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Bipartite functional fractionation within the neural system for social cognition supports the psychological continuity of self versus other.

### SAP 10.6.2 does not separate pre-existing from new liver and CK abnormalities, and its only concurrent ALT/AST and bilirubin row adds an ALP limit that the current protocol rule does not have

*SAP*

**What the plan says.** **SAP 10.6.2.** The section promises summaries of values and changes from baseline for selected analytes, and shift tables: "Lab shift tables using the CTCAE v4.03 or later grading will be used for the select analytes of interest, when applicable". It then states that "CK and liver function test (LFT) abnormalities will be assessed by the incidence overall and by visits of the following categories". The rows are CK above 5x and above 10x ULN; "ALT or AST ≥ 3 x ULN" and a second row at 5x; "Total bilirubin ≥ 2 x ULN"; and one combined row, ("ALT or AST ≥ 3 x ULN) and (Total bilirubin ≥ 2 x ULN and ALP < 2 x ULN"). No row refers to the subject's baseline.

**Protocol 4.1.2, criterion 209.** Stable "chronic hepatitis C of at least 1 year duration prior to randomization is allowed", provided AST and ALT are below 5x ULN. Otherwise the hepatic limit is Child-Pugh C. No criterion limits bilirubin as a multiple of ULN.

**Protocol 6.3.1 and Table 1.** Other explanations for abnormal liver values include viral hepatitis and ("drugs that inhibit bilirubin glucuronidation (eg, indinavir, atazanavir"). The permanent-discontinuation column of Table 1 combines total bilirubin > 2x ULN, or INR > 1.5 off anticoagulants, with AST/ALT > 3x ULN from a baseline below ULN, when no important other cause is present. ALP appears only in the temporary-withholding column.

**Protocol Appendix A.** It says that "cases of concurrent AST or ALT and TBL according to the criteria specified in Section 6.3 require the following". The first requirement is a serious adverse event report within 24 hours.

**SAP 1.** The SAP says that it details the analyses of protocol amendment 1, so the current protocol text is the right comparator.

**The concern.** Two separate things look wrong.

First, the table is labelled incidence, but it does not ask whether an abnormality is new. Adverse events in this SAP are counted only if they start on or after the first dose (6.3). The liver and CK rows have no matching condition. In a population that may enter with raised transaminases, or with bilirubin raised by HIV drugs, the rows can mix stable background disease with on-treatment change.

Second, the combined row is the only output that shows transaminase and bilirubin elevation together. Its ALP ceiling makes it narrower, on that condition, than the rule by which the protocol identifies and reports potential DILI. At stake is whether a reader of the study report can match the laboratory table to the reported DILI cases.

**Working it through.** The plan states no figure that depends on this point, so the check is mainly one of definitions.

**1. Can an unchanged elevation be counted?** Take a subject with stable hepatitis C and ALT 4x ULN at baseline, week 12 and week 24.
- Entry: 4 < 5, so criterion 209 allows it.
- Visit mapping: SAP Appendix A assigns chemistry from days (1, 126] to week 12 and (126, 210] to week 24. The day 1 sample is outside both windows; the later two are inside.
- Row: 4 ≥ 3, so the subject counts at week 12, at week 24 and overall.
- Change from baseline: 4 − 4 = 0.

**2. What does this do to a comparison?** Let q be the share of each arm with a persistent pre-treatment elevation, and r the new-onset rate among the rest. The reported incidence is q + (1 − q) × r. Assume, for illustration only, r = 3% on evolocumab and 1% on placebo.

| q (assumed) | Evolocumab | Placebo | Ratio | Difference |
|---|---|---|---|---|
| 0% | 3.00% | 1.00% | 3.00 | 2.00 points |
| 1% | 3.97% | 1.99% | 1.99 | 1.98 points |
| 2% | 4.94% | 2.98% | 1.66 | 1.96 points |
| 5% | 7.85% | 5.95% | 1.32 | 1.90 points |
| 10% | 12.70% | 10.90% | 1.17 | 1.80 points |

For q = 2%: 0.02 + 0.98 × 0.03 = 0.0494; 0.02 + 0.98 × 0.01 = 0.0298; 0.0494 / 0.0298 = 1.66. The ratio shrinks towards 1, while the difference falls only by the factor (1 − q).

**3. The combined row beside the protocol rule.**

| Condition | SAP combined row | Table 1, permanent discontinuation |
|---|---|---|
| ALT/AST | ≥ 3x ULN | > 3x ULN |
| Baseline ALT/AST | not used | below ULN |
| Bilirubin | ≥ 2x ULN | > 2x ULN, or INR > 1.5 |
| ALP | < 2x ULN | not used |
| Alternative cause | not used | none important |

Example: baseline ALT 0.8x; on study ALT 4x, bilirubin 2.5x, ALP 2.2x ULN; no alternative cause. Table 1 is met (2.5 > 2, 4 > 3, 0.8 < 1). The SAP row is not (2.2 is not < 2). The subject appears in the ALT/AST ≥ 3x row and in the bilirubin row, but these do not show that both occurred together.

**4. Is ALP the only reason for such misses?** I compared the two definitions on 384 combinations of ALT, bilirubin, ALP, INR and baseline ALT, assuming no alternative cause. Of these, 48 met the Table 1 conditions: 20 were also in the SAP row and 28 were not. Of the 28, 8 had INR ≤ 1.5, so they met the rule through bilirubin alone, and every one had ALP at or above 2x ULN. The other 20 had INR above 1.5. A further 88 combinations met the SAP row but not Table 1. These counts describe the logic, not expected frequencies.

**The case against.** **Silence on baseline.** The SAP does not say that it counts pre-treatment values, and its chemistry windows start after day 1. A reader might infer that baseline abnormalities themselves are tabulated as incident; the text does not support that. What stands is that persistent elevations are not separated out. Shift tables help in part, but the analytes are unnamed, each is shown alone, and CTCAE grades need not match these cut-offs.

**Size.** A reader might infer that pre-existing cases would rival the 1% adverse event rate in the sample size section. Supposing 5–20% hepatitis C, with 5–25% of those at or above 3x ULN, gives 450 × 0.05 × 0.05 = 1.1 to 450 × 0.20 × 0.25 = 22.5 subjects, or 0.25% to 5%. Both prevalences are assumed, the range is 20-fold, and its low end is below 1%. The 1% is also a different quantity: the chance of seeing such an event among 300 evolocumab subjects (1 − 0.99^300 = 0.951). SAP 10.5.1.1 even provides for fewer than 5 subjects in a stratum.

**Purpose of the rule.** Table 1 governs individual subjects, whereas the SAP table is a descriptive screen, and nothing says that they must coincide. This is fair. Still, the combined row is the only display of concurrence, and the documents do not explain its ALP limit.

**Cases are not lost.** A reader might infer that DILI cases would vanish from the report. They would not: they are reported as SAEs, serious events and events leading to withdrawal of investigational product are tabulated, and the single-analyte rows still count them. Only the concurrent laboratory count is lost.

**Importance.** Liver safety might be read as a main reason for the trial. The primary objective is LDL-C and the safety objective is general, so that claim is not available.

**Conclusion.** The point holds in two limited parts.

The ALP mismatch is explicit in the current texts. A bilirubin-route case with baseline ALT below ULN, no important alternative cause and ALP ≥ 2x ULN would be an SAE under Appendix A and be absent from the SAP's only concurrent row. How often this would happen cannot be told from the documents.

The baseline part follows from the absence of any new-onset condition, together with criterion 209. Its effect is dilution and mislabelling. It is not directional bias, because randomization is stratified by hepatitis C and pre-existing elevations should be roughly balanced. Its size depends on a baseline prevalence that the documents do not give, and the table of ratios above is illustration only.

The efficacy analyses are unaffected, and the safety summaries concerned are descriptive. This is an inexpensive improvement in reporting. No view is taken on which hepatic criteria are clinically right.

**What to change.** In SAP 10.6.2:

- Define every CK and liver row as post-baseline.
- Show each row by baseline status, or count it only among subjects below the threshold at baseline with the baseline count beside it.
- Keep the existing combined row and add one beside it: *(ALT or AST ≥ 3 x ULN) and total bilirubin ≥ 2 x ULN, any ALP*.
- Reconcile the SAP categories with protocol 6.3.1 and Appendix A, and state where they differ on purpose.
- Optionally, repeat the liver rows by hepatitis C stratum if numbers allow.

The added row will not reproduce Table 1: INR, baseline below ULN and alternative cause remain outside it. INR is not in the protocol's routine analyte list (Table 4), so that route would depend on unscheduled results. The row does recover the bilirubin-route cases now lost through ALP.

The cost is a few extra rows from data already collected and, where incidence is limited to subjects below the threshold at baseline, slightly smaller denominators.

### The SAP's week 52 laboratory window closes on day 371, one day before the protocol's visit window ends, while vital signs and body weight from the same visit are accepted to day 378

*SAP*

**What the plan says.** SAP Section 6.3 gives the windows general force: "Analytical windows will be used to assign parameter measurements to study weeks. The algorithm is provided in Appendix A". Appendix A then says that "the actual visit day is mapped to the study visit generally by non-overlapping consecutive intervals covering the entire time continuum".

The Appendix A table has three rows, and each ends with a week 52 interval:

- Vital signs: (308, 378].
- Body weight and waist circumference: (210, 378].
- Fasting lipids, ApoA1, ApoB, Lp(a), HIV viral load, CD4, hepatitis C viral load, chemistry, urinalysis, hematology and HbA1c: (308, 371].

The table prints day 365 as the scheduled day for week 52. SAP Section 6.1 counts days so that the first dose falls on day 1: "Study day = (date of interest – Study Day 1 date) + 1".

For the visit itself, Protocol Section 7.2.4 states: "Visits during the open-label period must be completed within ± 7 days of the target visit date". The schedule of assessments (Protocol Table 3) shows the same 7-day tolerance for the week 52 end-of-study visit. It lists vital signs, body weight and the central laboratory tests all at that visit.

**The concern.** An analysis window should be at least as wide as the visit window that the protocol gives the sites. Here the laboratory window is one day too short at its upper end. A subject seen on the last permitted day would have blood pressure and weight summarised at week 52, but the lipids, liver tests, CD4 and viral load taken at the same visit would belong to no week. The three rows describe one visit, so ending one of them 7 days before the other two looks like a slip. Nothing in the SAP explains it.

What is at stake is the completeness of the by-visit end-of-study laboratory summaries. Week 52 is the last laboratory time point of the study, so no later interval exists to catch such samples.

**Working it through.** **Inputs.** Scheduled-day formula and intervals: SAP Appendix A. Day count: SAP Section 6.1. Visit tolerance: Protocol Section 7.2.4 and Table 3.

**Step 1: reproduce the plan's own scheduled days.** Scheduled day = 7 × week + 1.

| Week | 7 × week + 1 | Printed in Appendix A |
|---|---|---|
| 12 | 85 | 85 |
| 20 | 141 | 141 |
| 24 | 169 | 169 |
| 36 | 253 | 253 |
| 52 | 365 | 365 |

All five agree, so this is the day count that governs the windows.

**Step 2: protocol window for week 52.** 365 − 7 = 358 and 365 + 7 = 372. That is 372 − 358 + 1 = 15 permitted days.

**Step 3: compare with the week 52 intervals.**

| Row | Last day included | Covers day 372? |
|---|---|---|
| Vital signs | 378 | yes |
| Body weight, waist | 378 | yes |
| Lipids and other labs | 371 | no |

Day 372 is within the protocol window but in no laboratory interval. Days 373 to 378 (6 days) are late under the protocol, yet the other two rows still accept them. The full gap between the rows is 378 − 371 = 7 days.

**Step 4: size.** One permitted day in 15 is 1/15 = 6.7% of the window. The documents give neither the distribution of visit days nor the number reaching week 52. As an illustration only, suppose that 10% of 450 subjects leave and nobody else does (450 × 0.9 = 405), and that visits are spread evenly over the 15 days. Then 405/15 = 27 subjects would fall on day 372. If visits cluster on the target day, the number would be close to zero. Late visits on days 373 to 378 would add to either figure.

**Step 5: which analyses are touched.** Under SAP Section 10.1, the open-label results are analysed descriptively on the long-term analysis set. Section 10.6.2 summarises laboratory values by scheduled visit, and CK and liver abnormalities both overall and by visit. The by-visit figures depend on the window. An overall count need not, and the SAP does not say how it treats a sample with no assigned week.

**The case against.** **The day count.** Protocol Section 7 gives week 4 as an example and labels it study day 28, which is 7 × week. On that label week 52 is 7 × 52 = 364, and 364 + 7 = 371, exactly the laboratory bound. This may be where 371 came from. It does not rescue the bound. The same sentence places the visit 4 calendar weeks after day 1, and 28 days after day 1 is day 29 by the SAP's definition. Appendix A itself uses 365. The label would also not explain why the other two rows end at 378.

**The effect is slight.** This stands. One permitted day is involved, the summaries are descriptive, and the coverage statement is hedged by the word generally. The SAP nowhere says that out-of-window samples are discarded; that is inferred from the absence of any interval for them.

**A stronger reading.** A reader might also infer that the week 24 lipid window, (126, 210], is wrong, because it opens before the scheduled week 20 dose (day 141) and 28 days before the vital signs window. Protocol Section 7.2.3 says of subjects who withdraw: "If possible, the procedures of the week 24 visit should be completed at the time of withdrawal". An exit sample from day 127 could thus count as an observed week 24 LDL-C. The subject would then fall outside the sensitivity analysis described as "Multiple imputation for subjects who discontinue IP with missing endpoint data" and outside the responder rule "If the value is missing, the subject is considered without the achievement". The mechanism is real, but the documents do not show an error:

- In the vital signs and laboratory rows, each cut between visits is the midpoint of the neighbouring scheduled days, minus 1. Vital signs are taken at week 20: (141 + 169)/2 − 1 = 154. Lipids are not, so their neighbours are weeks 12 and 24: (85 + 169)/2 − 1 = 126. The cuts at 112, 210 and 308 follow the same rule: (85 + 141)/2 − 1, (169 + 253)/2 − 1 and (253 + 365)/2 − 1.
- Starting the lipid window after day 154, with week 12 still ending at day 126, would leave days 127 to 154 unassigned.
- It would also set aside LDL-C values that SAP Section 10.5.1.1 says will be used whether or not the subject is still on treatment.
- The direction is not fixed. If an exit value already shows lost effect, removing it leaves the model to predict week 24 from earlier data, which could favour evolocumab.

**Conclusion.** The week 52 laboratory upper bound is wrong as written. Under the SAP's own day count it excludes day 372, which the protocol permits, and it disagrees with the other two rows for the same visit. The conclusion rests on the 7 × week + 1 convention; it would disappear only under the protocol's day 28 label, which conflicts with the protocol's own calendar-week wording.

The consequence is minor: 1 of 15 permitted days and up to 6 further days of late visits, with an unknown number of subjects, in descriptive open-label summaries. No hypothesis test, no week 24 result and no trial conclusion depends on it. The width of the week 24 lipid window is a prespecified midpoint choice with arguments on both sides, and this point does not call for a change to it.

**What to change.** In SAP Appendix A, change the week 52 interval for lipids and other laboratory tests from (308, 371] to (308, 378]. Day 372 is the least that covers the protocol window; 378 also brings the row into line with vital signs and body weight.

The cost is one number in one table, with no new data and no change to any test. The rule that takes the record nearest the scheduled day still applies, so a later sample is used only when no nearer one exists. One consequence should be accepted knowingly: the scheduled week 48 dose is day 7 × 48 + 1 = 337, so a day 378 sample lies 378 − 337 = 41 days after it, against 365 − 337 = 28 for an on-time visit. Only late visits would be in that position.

Research of social neuroscience establishes that regions in the brain's default-mode network (DN) and semantic network (SN) are engaged by socio-cognitive tasks. Research of the human connectome shows that DN and SN regions are both situated at the transmodal end of a cortical gradient but differ in their loci along this gradient. Here we integrated these 2 bodies of research, used the psychological continuity of self versus other as a "test-case," and used functional magnetic resonance imaging to investigate whether these 2 networks would encode social concepts differently. We found a robust dissociation between the DN and SN-while both networks contained sufficient information for decoding broad-stroke distinction of social categories, the DN carried more generalizable information for cross-classifying across social distance and emotive valence than did the SN. We also found that the overarching distinction of self versus other was a principal divider of the representational space while social distance was an auxiliary factor (subdivision, nested within the principal dimension), and this representational landscape was more manifested in the DN than in the SN. Taken together, our findings demonstrate how insights from connectome research can benefit social neuroscience and have implications for clarifying the 2 networks' differential contributions to social cognition.
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